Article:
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Cypress Trees in the Garden

Published Date: September 21, 2015

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Royal 8vo, 500 pages


Richard Bryan McDaniel’s Cypress Trees in the Garden: The Second Generation of Zen Teaching in America continues the history of North American Zen which he began in The Third Step East: Zen Masters of America (Sumeru Press, 2015). The earlier book described the pioneers who established Zen practice in North America; this new book focuses on the heirs and successors of those teachers and the challenges they faced.


Between March 2013 and September 2014, McDaniel traveled from San Francisco to Portland, Maine, from Montreal to Albuquerque, interviewing 75 prominent Zen teachers and their senior students. The result is a book which describes the way in which—like the Chinese and Japanese before them—North Americans have taken an Indian tradition which pre-dates Christianity and reformed it into something uniquely their own. Chapters on teachers in the Rinzai, Soto, and Sanbo Zen traditions provide a strikingly honest portrait of contemporary Zen teaching, practice, and social engagement in the United States and Canada.


This survey of current American Zen teachers gives an honest, intimate, look into the inspiring efforts and growing pains of the evolution of Zen in the West. It does this by letting the major players speak in their own voice about how they came to Zen practice, their offerings, their troubles and their hopes for the future of American Zen. I couldn’t put it down.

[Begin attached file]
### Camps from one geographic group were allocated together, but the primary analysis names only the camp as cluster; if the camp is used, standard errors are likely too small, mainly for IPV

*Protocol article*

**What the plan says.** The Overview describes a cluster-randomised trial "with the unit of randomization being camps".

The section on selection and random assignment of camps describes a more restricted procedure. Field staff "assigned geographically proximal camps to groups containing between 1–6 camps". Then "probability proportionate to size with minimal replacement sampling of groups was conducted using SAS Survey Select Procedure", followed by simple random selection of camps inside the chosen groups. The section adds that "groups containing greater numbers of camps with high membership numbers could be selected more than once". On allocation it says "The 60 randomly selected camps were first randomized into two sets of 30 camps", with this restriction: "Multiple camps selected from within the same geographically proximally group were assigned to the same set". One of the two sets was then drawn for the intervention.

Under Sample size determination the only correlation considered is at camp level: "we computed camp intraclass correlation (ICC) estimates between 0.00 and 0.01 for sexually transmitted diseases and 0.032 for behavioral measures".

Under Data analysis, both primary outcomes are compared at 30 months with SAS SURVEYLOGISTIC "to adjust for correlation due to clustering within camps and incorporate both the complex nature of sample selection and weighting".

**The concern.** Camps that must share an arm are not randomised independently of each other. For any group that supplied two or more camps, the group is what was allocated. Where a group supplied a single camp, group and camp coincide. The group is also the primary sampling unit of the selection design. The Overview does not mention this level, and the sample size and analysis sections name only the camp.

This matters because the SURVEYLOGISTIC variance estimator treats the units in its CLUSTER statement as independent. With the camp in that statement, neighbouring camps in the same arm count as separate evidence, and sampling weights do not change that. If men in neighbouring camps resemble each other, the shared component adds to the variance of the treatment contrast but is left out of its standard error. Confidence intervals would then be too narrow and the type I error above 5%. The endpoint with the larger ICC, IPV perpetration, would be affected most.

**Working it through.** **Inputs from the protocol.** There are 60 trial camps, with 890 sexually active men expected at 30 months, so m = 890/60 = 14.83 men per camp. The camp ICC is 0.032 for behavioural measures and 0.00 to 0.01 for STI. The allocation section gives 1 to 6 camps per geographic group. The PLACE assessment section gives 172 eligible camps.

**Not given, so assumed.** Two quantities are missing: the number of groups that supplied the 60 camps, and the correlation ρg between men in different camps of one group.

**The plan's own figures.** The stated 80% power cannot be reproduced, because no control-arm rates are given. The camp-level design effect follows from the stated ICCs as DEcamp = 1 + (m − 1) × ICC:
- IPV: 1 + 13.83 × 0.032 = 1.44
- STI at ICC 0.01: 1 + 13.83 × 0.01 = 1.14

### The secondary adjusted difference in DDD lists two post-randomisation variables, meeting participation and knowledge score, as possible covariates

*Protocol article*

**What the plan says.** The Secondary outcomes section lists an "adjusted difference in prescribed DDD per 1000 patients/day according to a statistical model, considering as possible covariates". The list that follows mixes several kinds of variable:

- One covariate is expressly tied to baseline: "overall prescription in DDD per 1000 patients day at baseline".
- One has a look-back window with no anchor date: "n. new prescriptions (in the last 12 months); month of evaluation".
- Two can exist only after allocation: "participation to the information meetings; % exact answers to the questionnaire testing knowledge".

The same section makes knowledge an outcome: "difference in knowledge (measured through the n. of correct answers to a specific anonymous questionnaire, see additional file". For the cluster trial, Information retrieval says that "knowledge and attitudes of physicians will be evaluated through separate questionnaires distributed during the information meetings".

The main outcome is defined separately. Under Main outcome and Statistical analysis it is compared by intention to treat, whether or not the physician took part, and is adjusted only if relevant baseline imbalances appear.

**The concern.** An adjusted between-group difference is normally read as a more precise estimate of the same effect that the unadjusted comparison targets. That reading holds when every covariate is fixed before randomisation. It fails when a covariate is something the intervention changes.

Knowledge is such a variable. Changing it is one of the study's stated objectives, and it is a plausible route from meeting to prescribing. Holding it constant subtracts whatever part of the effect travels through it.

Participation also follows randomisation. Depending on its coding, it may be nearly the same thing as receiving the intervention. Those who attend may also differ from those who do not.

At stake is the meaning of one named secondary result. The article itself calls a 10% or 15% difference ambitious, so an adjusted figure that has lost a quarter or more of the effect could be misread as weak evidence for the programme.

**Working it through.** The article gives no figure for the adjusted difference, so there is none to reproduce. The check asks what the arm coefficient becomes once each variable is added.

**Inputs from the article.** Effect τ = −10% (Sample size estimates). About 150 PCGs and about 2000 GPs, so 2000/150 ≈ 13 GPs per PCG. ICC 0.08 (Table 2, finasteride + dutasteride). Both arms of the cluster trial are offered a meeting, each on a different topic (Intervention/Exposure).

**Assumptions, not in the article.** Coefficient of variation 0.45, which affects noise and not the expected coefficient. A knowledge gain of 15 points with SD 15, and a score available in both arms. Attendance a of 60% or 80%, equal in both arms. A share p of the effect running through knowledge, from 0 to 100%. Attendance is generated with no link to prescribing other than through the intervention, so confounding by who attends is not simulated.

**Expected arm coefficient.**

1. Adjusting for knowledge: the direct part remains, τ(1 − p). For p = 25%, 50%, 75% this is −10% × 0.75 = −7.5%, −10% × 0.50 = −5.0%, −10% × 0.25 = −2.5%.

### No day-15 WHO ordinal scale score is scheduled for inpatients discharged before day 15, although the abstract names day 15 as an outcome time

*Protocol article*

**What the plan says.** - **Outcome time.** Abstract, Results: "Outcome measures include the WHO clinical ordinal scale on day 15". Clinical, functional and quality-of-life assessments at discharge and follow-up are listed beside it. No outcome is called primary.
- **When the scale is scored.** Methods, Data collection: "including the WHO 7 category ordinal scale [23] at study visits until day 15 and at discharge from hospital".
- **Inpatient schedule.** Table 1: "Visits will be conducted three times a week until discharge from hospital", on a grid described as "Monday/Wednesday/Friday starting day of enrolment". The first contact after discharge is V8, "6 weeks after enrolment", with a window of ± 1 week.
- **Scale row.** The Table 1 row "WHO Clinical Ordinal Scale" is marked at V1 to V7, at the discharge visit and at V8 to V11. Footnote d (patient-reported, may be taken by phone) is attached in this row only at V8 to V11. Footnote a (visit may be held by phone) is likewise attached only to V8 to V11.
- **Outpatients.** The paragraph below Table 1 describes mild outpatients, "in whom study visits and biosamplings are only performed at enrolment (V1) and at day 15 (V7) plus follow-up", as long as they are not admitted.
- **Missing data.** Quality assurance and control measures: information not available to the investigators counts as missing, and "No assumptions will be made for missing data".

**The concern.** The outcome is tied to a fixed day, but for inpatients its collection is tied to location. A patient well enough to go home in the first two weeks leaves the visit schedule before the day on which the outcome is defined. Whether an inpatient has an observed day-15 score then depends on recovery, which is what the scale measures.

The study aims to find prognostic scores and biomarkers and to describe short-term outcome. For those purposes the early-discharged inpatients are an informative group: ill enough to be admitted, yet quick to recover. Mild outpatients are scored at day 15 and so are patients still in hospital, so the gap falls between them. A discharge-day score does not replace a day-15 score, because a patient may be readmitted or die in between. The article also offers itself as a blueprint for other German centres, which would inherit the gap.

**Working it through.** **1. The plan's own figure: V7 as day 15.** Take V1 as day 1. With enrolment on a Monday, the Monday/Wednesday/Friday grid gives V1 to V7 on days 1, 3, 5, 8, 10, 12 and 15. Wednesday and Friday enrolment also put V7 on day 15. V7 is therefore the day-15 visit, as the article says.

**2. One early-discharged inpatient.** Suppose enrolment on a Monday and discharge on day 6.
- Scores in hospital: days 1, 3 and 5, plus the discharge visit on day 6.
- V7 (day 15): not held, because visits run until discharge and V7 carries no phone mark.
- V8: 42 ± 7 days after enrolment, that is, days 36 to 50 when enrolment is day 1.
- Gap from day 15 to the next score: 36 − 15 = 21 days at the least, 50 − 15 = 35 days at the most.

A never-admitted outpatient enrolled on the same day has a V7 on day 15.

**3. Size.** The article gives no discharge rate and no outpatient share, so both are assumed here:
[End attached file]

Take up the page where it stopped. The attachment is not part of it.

Genjo Marinello, Abbot of Chobo-Ji


In Cypresss Trees, Rick McDaniel masterfully gets out of the way and lets his subjects tell their stories. In so doing, we get a whole sense of this great American Zen experiment from satori to debauchery and back (or vice versa), along with much in the middle. If the Zen root does entangle with the American spirit, then Zen students for generations will cherish this book for the honest portrayals of its founders and failures expressed and exposed here.
Dosho Port Roshi, Great Tides Zen


…this offering is at once a history of Zen and a lovely homecoming. Additionally, McDaniel weaves in fundamental teachings, such as differences between Soto and Rinzai Zen within the context of his narrative. This book should be of interest to the serious Zen student, the casual reader as well as students of the history of religion.
Seiso Paul Cooper Sensei, Two Rivers Zen



Prologue – Zen Mountain Monastery

1. Three Abbots [San Francisco Zen Center]
— a. Blanche Hartman
— b. Steve Stucky
— c. Mel Weitsman

2. Three Oshos [Joshu Sasaki lineage]
— a. Myokyo McLean
— b. Seiju Mammoser
— c. Yoshin Radin

3. Shinge Sherry Chayat [Eido Shimano lineage]

4. Genjo Marinello

5. Eshu Martin

6. Shodo Harada and Enso House

7. Three Sanbo Zen Teachers
— a. Elaine MacInnes
— b. Patrick Gallagher
— c. Henry Shukman

8. John Tarrant [Aitken-Tarrant lineage]

9. Joan Sutherland

10. James Ford

11. Three Boundless Way Teachers
— a. Melissa Blacker
— b. David Rynick
— c. Josh Bartok

12. Bernard Tetsugen Glassman [Maezumi lineage]

13. John Daido Loori

14. Jan Chozen Bays

15. Gerry Shishin Wick

16. Two Catholic Priests
— a. Robert Kennedy
— b. Kevin Hunt

17. Bodhin Kjolhede [Kapleau lineage]

18. Sunyana Graef

19. Taigen Henderson

20. Mitra Bishop

21. Three at the Springwater Center for Meditative Inquiry
— a. Toni Packer
— b. Wayne Coger
— c. Sandra González

22. Dosho Port [Katagiri lineage]

23. Two Teachers in the Kwan Um School of Zen [Korean Zen]
— a. Bobby Rhodes
— b. Richard Shrobe

24. Three at Blue Cliff [Vietnamese Zen]
— a. Brother Phap Vu
— b. Brother Phap Man
— c. Sister Dang Nghiem

Epilogue – Two Zendos in Maine
— a. Great Tides Zen
— b. Morgan Bay Zendo

Rick McDanielRick McDaniel taught at the University of New Brunswick and Saint Thomas University before working in International Development and Fair Trade with the YMCA. He is the creator of the YMCA Peace Medallion. Dr. McDaniel has described himself as a Roman Catholic by birth and heritage and a Zen practitioner by nature and temperament. His previous books are Zen Masters of China: The First Step East and Zen Masters of Japan: The Second Step East.

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